You’re woken up by a sound, so soft it could have been the wind outside.
You cock your head to the side. There it is again.
You carefully get up from your makeshift bed on the couch. You tell yourself it’s to watch for danger, but the truth is you’re scared Shaw will disappear in the middle of the night.
You pad across the room on silent feet. The bedroom door is open. Shaw had insisted on it.
“Sweetie, are you okay?”
The figure lying on the bed is writhing, sheets tangled around her body. Wherever Shaw is, she can’t hear you. She’s muttering and you creep closer to listen.
“Is that all?” She sneers , her face a mask of derision and rage. “Do your worst.”
The muttering soon gives way to whimpers. It’s not long before Shaw’s screaming, twisting around in an attempt to get away.
“Sameen, wake up.” You put a hand on her shoulder.
Shaw’s eyes fly open and her hands wrap around your throat.
“Fuck you, Martine.” Shaw snarls.
You pull at her hands, but that seems to make her madder. Her grip tightens and you stop.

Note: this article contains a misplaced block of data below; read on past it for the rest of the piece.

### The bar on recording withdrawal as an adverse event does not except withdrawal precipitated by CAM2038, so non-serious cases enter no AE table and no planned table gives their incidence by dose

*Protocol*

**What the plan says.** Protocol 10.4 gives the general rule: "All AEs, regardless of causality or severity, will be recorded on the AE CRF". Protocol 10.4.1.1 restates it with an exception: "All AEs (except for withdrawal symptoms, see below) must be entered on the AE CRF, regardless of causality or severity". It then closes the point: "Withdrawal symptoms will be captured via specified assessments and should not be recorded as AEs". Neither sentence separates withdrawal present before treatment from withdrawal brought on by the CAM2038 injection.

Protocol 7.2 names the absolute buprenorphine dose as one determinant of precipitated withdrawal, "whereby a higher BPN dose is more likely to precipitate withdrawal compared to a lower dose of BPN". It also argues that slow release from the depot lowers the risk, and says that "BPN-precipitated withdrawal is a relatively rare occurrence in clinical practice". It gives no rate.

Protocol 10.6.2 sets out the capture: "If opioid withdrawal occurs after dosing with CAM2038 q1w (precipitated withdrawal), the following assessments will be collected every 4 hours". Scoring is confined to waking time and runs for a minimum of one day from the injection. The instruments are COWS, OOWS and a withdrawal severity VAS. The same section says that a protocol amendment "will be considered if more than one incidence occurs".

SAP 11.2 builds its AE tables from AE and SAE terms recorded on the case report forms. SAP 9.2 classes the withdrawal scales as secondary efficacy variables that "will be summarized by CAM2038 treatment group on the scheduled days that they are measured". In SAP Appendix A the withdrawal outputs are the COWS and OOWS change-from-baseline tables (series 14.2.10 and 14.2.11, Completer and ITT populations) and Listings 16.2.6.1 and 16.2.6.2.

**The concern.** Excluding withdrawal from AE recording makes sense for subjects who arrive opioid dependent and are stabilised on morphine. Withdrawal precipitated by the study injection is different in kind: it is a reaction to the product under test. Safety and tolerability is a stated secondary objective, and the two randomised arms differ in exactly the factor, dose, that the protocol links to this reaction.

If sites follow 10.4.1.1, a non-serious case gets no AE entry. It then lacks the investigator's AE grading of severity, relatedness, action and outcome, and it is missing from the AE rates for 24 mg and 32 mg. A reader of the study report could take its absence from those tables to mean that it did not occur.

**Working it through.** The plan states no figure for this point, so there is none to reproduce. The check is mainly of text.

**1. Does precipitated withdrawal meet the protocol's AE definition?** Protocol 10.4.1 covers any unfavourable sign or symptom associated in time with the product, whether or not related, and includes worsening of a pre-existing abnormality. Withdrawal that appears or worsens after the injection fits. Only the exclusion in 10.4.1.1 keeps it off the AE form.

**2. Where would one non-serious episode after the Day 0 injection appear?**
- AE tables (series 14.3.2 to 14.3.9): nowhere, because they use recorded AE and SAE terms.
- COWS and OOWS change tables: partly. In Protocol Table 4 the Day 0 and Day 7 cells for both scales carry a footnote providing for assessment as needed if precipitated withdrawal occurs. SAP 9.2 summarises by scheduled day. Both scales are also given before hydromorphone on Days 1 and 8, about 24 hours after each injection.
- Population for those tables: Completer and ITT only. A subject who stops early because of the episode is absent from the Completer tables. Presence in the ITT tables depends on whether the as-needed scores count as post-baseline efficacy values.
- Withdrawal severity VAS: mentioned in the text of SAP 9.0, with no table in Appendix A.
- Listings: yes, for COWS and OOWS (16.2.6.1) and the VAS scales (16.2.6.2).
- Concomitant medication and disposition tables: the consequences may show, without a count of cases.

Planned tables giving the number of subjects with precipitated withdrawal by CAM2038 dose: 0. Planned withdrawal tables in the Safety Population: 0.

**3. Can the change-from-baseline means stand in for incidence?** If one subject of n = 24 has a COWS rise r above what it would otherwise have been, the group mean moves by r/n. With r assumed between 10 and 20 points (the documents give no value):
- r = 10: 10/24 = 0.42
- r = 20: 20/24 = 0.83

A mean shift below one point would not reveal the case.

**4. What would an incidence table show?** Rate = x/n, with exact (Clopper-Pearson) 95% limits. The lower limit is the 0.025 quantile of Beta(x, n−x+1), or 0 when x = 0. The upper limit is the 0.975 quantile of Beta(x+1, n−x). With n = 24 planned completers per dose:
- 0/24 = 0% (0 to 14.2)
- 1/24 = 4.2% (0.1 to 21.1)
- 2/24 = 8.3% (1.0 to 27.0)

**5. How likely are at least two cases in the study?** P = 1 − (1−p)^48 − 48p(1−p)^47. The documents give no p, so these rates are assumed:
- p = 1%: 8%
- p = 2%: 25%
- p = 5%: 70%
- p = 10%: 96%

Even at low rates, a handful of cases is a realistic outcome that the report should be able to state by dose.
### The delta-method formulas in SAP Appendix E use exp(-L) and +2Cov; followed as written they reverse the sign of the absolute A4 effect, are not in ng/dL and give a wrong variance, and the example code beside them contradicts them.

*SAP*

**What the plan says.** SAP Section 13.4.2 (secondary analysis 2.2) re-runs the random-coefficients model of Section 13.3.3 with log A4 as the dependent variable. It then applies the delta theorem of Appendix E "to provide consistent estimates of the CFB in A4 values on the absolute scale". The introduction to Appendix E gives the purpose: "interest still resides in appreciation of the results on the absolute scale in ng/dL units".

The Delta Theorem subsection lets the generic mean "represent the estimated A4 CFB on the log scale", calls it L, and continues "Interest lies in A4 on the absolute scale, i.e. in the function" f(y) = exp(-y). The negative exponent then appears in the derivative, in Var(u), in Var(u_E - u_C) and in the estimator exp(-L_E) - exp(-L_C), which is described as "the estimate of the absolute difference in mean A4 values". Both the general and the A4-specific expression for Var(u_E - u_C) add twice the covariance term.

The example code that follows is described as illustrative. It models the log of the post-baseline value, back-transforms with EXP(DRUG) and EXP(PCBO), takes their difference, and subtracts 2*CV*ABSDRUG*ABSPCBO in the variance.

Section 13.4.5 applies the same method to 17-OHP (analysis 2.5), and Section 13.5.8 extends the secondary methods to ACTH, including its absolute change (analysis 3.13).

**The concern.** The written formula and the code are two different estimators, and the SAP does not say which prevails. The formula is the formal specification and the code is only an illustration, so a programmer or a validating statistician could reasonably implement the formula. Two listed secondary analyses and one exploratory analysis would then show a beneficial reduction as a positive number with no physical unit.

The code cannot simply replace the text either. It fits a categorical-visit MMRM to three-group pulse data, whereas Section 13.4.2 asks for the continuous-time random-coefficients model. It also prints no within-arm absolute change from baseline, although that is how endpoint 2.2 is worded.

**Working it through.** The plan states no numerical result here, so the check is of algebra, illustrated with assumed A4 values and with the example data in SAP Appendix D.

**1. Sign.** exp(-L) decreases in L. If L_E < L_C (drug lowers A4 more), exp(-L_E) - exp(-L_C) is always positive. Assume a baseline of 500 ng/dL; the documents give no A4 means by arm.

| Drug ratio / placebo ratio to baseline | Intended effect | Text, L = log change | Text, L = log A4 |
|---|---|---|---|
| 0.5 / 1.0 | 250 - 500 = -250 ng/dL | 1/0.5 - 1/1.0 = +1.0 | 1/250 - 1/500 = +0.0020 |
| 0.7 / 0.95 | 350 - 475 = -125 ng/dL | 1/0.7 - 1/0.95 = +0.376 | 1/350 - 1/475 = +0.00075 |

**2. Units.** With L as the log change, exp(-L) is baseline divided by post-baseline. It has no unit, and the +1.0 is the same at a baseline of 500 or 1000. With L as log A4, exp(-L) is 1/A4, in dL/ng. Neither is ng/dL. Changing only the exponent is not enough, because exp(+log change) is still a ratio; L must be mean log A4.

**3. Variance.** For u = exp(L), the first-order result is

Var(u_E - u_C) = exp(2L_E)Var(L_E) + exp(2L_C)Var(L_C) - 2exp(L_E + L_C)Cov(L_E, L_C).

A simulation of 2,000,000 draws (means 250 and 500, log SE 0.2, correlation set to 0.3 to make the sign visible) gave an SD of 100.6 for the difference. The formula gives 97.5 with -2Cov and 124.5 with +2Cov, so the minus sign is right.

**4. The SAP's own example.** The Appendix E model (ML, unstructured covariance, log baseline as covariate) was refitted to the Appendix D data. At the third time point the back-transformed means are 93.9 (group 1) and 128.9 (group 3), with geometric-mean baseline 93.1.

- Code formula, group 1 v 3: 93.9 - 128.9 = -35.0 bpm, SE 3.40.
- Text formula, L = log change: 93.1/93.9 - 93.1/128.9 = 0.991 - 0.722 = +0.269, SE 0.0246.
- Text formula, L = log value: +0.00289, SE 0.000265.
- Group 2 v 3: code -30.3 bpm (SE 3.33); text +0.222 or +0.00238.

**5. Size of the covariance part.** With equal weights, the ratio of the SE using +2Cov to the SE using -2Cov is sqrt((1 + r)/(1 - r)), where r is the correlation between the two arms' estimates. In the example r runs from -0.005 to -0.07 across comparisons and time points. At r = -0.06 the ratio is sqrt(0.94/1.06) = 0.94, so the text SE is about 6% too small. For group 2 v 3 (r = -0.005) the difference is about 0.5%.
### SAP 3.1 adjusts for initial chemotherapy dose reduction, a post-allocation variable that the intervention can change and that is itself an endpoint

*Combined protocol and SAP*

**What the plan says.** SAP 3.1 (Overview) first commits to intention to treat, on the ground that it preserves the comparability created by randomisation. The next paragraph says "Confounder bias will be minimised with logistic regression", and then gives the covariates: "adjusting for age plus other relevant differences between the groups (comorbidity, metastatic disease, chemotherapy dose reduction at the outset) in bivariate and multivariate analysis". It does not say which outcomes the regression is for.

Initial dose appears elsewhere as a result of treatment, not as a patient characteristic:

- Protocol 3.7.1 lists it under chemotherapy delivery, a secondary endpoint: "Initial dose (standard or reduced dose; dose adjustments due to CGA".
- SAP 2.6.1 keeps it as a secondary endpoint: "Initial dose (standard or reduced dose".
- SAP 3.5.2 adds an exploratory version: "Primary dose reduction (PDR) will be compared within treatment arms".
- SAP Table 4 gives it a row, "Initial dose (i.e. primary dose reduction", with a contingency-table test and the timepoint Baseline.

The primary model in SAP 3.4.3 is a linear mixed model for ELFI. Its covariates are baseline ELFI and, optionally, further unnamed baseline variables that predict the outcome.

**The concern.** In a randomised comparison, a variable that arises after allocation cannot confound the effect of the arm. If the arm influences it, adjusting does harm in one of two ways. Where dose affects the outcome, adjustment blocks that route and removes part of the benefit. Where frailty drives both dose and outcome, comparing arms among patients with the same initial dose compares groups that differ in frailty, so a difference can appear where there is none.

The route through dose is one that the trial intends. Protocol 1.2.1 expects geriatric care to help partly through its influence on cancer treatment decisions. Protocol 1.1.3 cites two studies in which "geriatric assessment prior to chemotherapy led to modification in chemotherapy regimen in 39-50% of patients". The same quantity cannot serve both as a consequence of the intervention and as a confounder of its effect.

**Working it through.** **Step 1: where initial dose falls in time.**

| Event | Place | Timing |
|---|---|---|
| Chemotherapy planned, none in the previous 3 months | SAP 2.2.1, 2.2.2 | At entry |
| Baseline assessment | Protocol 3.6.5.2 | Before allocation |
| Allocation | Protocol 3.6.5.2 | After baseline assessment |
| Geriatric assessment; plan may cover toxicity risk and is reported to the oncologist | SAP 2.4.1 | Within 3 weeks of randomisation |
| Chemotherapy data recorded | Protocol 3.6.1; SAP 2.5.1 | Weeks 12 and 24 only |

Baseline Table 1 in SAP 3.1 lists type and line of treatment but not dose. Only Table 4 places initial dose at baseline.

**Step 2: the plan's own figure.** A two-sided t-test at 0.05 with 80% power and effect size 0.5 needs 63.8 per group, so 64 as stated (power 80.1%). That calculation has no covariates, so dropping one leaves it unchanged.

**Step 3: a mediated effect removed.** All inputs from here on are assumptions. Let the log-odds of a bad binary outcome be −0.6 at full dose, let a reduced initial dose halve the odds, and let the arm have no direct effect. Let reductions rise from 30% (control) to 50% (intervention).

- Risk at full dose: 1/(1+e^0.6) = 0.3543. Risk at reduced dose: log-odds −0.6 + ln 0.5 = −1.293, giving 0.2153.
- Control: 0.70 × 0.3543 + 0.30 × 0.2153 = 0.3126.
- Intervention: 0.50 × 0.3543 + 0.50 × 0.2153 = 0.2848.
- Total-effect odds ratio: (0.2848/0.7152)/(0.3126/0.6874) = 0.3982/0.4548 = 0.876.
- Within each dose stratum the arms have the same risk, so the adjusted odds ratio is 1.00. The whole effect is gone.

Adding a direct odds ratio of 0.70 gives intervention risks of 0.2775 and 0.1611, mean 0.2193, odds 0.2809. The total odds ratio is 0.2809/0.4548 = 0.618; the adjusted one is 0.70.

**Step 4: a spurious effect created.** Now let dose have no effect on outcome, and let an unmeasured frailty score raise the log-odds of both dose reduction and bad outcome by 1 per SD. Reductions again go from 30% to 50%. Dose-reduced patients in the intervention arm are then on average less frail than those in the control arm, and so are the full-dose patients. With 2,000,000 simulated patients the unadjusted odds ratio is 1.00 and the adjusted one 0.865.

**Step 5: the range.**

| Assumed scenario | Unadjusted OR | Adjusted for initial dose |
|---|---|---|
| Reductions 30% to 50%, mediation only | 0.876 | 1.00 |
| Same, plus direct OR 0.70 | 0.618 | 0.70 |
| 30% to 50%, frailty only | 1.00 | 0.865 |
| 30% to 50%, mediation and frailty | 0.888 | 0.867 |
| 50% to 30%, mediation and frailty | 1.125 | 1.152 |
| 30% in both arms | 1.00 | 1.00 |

“Sweetie, it’s me. It’s Root.”
Shaw shakes her head. “No. No. Root’s dead. They’re all dead.”
“Sam. Look at me.”
She does look at you, but her eyes are glassy and unfocused.
You’re starting to feel dizzy. You have to get her to stop.
You lean forward and kiss her, biting her lower lip lightly. The pressure around your throat lessens, then disappears completely.
“Root?” Shaw asks.
“I’m here, sweetie.” Your voice comes out as a croak and you watch as realization dawns in Shaw’s eyes.
“Oh, God. Oh, God.” She exclaims, staring at you in horror.
“It’s not okay.” She snarls. “I could have killed you.”
“But you didn’t. Look at me, Sameen. I’m fine.”
Shaw abruptly lies down, pulling the covers over her head. “Go away, Root.”
“Just stay away from me. It’s not safe.” A brief pause. “You’re not safe.”
You sit at the edge of the bed and pushes at her. Shaw pokes her head out and stares at you. “What are you doing?”
“Proving to you that the safest place for me is right next to you.”
Weak as Shaw was, you’re still panting by the time you manage to push her over enough to make room for you under the covers.
Shaw has her back turned to you, staring at the window. She flinches as you spoon her from behind, sliding an arm around her waist, mindful of her injuries. You raise the other hand to Shaw’s head, smoothing her mussed hair.
You stay like that, one hand on her belly and the other tangled in her hair.
“Root.” Shaw finally says, her voice sleepy.
“Your hands are cold.”
For the first time since she’s been back, Shaw sleeps through the night.